Dear Students (and the rest of us), we highly recommend this article:
5 Ways to Distinguish Your Calling From Your Ego BY SHELLEY PREVOST
Your ego and your “calling” in life can look surprisingly similar. Both pull you toward the realization of your desires. Both can completely consume your waking (and sometimes sleeping) hours with frenetic thoughts and sparks of brilliance. They can also manifest very similar outcomes–money, fame, and power. And they can both leave you feeling exhausted.
Ego is necessary and important because it does the work to assemble your personality. It manages your fragile identity while you figure out who you are. It protects you from the onslaught of societal expectations and motivates you to work hard and achieve great things.
But ego alone can also skew you toward thinking that hard work and achievement are the goals in life.
If your ego is what assembles your personality and manages your identity, then your calling is invested in making sure it’s authentic–who you really are–not just a persona you show the world.
Here are some ways to decipher which one is really driving your work.
Ego fears not having or doing something. Calling fears not expressing or being something.
The lifeblood of the ego is fear. Its primary function is to preserve your identity, but it fears your unworthiness. As a result, ego pushes you harder in order to achieve more. Ego communicates to you through “oughts,” “musts,” and “shoulds,” persuading you to believe that by achieving more and more, you must be worthy, right?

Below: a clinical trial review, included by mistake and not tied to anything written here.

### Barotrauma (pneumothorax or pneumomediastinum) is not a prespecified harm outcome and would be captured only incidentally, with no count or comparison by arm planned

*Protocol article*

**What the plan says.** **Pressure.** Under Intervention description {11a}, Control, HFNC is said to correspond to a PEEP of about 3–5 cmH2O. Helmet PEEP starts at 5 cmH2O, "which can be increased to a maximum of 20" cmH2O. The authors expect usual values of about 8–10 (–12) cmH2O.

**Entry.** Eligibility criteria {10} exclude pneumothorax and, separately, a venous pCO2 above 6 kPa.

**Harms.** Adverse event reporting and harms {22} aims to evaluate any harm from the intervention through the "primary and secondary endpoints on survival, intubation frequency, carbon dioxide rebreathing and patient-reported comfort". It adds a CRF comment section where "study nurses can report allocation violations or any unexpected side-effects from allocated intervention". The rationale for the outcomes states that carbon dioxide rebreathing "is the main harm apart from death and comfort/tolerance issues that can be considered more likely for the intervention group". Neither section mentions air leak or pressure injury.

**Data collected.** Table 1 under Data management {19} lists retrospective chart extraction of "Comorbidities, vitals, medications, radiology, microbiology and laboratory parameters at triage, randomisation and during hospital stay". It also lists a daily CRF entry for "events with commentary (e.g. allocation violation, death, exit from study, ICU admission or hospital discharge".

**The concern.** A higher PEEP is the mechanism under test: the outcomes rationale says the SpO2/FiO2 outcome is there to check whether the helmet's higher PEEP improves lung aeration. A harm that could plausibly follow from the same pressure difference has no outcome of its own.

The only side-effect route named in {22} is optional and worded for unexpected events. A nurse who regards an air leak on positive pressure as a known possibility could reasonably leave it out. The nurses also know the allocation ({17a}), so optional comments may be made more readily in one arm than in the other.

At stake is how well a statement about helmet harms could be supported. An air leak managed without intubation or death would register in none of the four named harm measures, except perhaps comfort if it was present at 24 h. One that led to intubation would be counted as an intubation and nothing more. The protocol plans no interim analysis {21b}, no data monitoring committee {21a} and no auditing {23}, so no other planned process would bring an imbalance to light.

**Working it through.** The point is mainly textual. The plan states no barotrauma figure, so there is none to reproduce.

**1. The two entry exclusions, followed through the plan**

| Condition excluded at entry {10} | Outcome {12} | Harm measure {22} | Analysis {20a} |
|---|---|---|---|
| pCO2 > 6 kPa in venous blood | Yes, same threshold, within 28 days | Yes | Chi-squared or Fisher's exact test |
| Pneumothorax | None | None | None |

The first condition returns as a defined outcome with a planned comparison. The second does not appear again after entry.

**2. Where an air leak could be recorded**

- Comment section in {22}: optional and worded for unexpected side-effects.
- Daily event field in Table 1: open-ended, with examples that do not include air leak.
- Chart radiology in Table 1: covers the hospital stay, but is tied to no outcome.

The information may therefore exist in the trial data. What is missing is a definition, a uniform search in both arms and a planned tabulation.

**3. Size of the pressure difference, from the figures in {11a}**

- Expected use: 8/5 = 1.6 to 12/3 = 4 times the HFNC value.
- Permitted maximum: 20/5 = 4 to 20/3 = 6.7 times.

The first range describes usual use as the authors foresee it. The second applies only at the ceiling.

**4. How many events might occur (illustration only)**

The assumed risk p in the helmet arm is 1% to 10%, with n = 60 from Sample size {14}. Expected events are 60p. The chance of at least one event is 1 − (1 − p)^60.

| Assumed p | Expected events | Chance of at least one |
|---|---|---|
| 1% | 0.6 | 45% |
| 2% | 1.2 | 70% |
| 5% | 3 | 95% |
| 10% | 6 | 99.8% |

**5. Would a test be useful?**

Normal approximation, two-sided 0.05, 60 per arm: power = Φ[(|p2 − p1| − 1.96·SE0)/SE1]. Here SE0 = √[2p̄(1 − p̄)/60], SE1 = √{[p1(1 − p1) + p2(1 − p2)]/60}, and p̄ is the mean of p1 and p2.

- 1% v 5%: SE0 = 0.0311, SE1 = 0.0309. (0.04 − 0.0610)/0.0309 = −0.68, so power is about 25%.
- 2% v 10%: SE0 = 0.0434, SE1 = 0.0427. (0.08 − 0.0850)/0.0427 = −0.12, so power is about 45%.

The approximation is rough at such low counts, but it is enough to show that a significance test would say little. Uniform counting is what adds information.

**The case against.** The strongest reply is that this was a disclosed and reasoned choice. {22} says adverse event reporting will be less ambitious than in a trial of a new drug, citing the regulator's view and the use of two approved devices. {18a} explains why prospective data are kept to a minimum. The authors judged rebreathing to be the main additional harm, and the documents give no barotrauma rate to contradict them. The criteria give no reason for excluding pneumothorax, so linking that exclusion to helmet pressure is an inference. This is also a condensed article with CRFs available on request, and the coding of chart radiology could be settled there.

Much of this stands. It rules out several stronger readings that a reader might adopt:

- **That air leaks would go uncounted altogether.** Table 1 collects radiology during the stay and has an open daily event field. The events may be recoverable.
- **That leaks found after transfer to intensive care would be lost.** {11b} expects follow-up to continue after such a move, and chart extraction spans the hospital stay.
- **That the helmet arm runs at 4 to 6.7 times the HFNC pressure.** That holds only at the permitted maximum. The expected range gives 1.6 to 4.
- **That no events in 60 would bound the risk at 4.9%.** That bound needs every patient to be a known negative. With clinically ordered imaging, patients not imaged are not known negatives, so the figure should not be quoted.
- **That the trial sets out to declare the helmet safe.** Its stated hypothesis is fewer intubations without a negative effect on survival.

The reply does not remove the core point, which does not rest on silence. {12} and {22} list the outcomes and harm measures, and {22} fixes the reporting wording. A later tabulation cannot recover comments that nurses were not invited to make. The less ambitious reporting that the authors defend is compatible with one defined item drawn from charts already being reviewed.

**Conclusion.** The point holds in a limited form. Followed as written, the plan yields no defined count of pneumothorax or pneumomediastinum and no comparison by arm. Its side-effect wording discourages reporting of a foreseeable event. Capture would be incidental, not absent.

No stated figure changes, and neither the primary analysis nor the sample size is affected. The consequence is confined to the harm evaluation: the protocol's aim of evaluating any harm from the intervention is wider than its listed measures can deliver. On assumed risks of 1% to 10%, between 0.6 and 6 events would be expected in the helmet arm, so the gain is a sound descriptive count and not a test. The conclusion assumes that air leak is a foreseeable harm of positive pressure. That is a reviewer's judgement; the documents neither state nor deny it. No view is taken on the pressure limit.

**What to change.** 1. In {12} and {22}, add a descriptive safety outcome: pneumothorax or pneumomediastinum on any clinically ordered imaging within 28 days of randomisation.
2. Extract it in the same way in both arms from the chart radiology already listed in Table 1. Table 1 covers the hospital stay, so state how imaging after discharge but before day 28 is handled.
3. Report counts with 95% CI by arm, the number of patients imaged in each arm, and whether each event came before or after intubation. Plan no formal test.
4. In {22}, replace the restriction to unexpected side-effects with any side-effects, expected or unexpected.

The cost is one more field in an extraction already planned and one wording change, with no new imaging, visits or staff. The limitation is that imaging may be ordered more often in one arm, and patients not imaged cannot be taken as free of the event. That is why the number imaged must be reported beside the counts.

A calling expresses itself quietly, through the expression of subtle clues throughout your life. It is unconcerned with you attaining or accomplishing anything. Its primary function is to be a conduit for expressing your true self to the world. What you DO with that expression is less important.
Ego needs anxiety to survive. Calling needs silence to survive.
Ego not only breeds on anxiety, it requires anxiety in order to decide which aspects of your personality will be dominant, and which ones will be dormant.
Wherever you feel the most insecurity is where your ego will work overtime to “fix.” The ego needs anxiety to pinpoint the problem, then course corrects by disavowing this pesky aspect of your personality. Unfortunately, what the ego finds annoying or disruptive can also be your greatest gift to the world.
A calling, on the other hand, is discovered through observation and reflection, which is rarely found in a noisy environment. Listening to your life and discovering what it’s Continue reading